Part of engaging responsibly is looking directly at your own engagement. What are you doing to attain, ensure, and enact consent? What in your negotiation, does get you from proposal to resolution? What about your practices makes the thing you’re doing safer? For some kinks, the answers to these are quite easy, but for all kinks, being able to ask these questions and search for answers is a good and useful thing.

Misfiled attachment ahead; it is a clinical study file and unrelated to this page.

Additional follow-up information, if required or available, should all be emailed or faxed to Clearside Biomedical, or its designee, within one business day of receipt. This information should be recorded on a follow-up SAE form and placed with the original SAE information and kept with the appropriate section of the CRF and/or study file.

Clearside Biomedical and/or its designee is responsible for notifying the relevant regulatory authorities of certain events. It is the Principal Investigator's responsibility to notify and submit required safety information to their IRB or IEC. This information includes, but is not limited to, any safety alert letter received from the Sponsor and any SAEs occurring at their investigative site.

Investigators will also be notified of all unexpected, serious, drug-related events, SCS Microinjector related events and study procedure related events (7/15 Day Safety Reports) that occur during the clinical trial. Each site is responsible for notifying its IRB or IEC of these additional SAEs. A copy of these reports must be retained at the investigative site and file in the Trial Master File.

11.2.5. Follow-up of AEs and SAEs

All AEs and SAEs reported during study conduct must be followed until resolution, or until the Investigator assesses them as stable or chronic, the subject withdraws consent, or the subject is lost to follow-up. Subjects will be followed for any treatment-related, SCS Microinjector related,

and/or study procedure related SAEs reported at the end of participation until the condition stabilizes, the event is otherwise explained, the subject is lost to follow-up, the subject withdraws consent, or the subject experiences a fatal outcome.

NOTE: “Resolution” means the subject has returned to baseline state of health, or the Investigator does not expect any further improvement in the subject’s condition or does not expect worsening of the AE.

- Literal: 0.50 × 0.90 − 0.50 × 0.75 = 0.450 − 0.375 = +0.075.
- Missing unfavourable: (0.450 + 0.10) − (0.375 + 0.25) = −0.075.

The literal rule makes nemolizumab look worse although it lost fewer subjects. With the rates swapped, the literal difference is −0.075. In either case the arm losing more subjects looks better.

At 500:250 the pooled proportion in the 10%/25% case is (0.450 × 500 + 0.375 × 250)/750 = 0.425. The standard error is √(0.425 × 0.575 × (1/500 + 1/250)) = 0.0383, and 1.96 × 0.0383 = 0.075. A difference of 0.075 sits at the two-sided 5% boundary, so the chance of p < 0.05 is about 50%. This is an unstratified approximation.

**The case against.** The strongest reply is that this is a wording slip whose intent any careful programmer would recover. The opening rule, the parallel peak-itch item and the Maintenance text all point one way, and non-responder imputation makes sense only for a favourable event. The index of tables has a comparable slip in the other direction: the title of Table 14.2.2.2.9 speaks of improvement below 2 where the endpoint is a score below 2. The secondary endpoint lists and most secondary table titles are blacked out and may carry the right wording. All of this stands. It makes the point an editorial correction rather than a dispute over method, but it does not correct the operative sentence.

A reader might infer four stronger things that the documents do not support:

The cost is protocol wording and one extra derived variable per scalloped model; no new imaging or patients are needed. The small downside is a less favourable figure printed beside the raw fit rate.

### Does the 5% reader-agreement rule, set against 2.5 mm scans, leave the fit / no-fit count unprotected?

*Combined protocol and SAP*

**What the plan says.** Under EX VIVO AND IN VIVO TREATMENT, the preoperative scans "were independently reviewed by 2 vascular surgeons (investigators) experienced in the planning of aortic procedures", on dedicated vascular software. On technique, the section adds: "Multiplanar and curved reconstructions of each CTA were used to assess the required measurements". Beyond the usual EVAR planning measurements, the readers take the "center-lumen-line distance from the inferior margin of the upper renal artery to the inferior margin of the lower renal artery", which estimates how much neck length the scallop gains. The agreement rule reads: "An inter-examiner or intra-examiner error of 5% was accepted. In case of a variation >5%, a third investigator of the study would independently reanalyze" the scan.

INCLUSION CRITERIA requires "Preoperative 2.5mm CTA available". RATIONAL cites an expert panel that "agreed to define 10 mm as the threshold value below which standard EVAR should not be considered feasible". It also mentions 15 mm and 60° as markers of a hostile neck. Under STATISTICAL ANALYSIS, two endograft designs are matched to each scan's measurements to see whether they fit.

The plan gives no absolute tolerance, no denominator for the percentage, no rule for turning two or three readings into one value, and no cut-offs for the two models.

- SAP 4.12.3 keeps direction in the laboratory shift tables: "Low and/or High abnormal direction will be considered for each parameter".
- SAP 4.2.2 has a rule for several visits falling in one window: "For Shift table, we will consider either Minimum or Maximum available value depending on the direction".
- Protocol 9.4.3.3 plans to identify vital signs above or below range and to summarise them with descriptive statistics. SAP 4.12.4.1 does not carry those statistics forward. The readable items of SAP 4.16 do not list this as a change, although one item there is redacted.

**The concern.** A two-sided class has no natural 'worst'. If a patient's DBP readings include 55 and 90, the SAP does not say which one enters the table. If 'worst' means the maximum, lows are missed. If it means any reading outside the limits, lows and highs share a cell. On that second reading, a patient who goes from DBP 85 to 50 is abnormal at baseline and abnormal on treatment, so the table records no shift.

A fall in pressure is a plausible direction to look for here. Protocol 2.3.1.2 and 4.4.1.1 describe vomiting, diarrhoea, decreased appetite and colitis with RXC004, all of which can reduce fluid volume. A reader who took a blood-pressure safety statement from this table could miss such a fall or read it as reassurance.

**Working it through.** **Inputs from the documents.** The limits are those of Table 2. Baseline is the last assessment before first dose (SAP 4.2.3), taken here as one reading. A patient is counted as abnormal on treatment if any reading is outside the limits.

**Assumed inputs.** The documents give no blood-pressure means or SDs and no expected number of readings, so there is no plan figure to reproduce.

I should emphasize here that although I think the bar for engaging with things responsibly is higher for some kinks than for others, I think it’s very reachable. Doing your research, exercising empathy, and minimizing your impact on non-participants' lives, plus 101-level consent, negotiation, and safety tactics, will get you most of the way there, and they are things you absolutely should be doing anyhow just because those are what decent people that others want to get kinky with, do. A particular physical act or circumstance isn’t enough by itself to satisfy a kink. We get our thrill from emotional experiences — we use the acts and circumstances to produce the experiences that satisfy us. Once you identify the emotional experience you want, you can identify more ways to produce it. This too is something that’s good anyhow, because if you identify your own needs more clearly, you’ll be able to more easily guide partners to doing stuff that meets your needs (and little is more delicious than identifying your partner’s needs so well that you can deliver the experience they want via unexpected means).